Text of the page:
Siam first used a coin machine to produce flat standard coins in the reign of King Mongkut or King Rama IV when Queen Victoria presented a small operating minting machine as a state gift to King Rama IV. This machine was made by the firm that is new Taylor and Challen Ltd. However, the machine was a manual one and consequently had a limited capacity to produce adequate coins to meet the market need. King Rama IV then ordered a complete minting plant from Taylor & Challen at 3,000 Pound Sterling. This plant was used to produced Thai coinage for several decades.
In the early reign of King Chulalongkorn or King Rama V, the machine deteriorated and was in such bad condition that is could not produce sufficient coins to meet demand in the market. At the same time, the forgery of copper and tin coins were widespread. King Rama V then ordered copper coinage from abroad for the first time in 1875. The coin bears on the obverse, the monogram under the coronet with the inscription "Krung Siam” on the left and "the Fifth Reign” on the right. On the reverse, it shows the denomination and year. It was struck in 3 denominations; Sieo, Att and Solos. In 1877, additional ordered were placed for the copper of Siek, Sieo and Att and in 1833 for Siek, Sieo, Att and Solos. It is assumed that these early sets were minted in England probably by James Watt & Co. However it was not until 1890 that an order was made to Birmingham Mint.
Birmingham Mint is the oldest private mint still in operation nowadays. Its history traces back to the year 1850 when Mr. Ralph Heaton II, a diesinker and brassfounder bought at auction the minting equipment of Matthew Boulton’s defunct Soho Mint. It was first operated as Messrs. Ralph Heaton & Sons and since then has struck coins for most of the countries of the British Empire and for other nations in all continents. It became the Birmingham Mint on 22 March 1881. Coinage issues of the Birmingham Mint have different mint marks. However, the most frequently used type style has been the Roman "H” for Heaton.
A Late 19th Century view of The Birmingham mint
The first Thai coin series produced at Birmingham Mint was copper coin of Sieo, Att and Solos which were struck in 1890. The coin bears the effigy of King Chulalongkorn on the obverse and "Phra Siam Devathiraj” or the Diety of the City on the reverse with the year of Rattanakosin - Soc inscribed at the bottom. This was the first issue which was dated in the Rattanakosin – Soc era. This series was also struck in the later year from the mint. Concomitantly, some were also minted in Siam.
In 1898, Siam first adopted the decimal system. As a consequence, the order for nickel 20, 10, 5, and 2 ½ Satang was placed on Birmingham Mint dated 16 February 1898 for the entire issue. The series bore on the obverse, three headed elephant with the inscription in Thai for "Siam Kingdom” above and RS 116 below. The reverse shows a denomination in Thai Numeral in the centre with denomination in Thai letters above and Laurel leaves with the mint mark "H” below. The series, however, was not popular and was then withdrawn from circulation in 1909.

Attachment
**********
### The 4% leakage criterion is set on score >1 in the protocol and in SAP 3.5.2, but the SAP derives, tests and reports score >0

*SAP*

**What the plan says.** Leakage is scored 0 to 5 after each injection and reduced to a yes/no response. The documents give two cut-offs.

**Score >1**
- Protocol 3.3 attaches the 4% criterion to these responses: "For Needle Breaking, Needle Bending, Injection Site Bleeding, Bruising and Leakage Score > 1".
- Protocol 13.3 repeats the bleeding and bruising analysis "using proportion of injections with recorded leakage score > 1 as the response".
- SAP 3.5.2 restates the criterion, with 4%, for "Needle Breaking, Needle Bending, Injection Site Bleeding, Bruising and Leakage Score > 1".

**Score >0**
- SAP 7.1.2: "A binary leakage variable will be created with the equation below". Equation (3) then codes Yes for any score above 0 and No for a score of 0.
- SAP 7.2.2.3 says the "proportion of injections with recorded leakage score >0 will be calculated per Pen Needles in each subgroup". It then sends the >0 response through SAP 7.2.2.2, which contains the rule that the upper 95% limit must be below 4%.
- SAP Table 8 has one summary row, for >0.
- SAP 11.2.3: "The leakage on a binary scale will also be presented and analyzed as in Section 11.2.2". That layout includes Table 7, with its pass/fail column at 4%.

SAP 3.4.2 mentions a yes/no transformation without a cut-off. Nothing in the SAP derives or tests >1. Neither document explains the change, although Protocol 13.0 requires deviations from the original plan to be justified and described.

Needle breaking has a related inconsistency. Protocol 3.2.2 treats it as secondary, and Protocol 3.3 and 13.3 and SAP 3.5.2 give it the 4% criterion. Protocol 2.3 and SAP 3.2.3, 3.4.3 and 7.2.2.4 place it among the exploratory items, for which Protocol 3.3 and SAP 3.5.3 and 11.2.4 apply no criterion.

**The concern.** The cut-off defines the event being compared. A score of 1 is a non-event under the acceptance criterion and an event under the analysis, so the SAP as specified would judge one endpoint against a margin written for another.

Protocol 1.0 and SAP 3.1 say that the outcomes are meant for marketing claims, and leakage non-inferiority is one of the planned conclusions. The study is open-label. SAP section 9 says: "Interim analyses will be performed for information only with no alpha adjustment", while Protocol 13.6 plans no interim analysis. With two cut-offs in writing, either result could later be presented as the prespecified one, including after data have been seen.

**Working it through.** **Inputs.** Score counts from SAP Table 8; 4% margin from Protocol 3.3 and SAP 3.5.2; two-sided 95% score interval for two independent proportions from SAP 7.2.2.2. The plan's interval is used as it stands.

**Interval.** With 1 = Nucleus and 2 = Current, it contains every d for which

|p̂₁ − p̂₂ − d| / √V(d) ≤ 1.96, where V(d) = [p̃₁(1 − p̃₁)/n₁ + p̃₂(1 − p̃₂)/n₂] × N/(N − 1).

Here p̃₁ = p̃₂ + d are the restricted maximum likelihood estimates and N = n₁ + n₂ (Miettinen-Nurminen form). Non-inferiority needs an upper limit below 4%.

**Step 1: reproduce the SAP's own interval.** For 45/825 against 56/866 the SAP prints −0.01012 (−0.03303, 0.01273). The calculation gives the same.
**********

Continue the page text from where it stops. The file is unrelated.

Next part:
In 1900, the Thai government purchased from Birmingham Mint a minting machine which had the capacity of producing 100,000 coins a day together with a dies for silver of Feung, Saleung and Baht. The coins struck from these dies shows the effigy of King Rama V on the obverse and State Coat of Arms on the reverse. This series was also struck at Birmingham Mint and Hamburg Mint. Those early issues being minted in Siam had no year of issue inscribed on the coins. Later in 1903, a new die was ordered from Birmingham Mint. This time with the year of issue.
Heaton presses newly installed at the Royal Mint, Bangkok, 1903
When the government adapted the decimal system again in 1908, a satang coin of copper 1 Satang, Nickel 5 and 10 Satang were ordered from the Birmingham Mint for many consecutive years with some were minted from Belgium. These coins have a hole in the middle. On the obverse shows the inscriptions "Siam State” and denomination. On reverse is the Chakra with RS year in the inner ring.
In the reign of King Rama VI, the 10, 5, and 1 Satang coins of the same design were struck at the Birmingham mint from 1951 to 1922. The 1922 issue was the last set of Thai coins being struck at the Birmingham Mint. However, the Birmingham Mint and the Royal Thai Mint has continued their good relationship up to the present with many series of blank coins being ordered from the Mint.
James O.Sweeny, A Numismatic History of the BIRMINGHAM mint,Birmingham, England, 1981
Treasury Department, Coinage of Rattanakosin, United Producing, 1982